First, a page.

After hearing that Shake Shack had suddenly introduced their highly-anticipated ChickenShack sandwich, there was only one place I was willing to take my lunch. Though speculation swirled nearly out of control back in May when it was revealed the booming burger chain had trademarked the term “ChickenShack,” today’s announcement that the fried chicken sandwiches would be served up at the Shack’s three Brooklyn locations seemed to come with little forewarning.
As I wandered in around 2pm, this was no Fuku situation. Celebrated chef David Chang recently made waves after opening his own fried chicken sandwich shop in Manhattan and lines were down the street. I would describe the slightly-after-lunch rush at the Shake Shack on Flatbush as “normal.”
As for the sandwich itself, it fit with the general Shack ethos – a quality piece of culinary work turned around quickly. It just was not able to reach the dizzying heights of the hype that surrounded it. The breading was well-spiced, thick and crisp, balanced out with cool pickles and fresh shredded lettuce. The “buttermilk herb mayo” was fine, though used sparingly. The bun, as usual, was lightly toasted and delicious. Interestingly, the sandwich's biggest shortcoming was the actual chicken breast. It suffered a fate not uncommon among chicken breasts—it just tasted boring. That is not to say there was anything wrong with the thick, white meat. It just didn’t elevate the chicken sandwich to another level. As I pulled some breading from the sandwich, I realized that alone, the crust tasted amazing, but the chicken was muting a lot of that spicy goodness.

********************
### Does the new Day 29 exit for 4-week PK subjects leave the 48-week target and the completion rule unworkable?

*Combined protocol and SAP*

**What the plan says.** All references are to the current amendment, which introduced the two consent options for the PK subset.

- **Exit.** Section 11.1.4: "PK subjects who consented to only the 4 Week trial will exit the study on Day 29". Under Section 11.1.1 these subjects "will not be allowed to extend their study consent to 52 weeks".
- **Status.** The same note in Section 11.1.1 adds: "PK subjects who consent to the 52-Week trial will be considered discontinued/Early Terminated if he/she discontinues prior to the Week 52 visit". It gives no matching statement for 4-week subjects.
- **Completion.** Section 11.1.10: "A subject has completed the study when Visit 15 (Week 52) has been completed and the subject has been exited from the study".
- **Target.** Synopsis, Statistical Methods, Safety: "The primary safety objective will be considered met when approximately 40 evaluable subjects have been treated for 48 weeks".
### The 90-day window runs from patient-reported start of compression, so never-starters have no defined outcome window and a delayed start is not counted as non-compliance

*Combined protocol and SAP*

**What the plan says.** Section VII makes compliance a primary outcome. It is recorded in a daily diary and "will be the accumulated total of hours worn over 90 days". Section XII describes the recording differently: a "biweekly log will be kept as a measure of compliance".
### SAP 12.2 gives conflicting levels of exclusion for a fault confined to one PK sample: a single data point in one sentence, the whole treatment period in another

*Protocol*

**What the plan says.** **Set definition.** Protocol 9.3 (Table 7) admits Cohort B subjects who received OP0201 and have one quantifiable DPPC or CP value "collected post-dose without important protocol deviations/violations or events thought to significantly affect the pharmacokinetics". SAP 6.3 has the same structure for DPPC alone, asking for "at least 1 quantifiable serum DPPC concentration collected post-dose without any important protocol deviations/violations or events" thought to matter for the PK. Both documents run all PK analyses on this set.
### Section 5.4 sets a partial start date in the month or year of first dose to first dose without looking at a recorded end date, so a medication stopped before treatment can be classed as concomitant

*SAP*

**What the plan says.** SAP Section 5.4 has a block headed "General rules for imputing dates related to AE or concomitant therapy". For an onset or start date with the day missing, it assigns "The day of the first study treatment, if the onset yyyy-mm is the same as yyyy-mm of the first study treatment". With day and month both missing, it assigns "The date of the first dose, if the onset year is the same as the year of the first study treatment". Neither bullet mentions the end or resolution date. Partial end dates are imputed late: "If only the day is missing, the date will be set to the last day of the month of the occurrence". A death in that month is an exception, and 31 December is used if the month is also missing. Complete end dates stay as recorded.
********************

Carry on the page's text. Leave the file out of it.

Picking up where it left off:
Aiding with quality control, a Shake Shack representative was walking around, surveying people about their ChickenShack experience. I overheard a guy behind me say, “It was simple, like a Chick-fil-A sandwich.” I assumed this was a complaint, until he immediately followed with an enthusiastic, “I liked that.”
That, in a nutshell, describes the ChickenShack. It’s very good and easily holds its own against almost any other chain chicken sandwich on the market. However, outside the next-level hype, these trial versions, at least, don’t quite bring the fast food staple to a level all its own.
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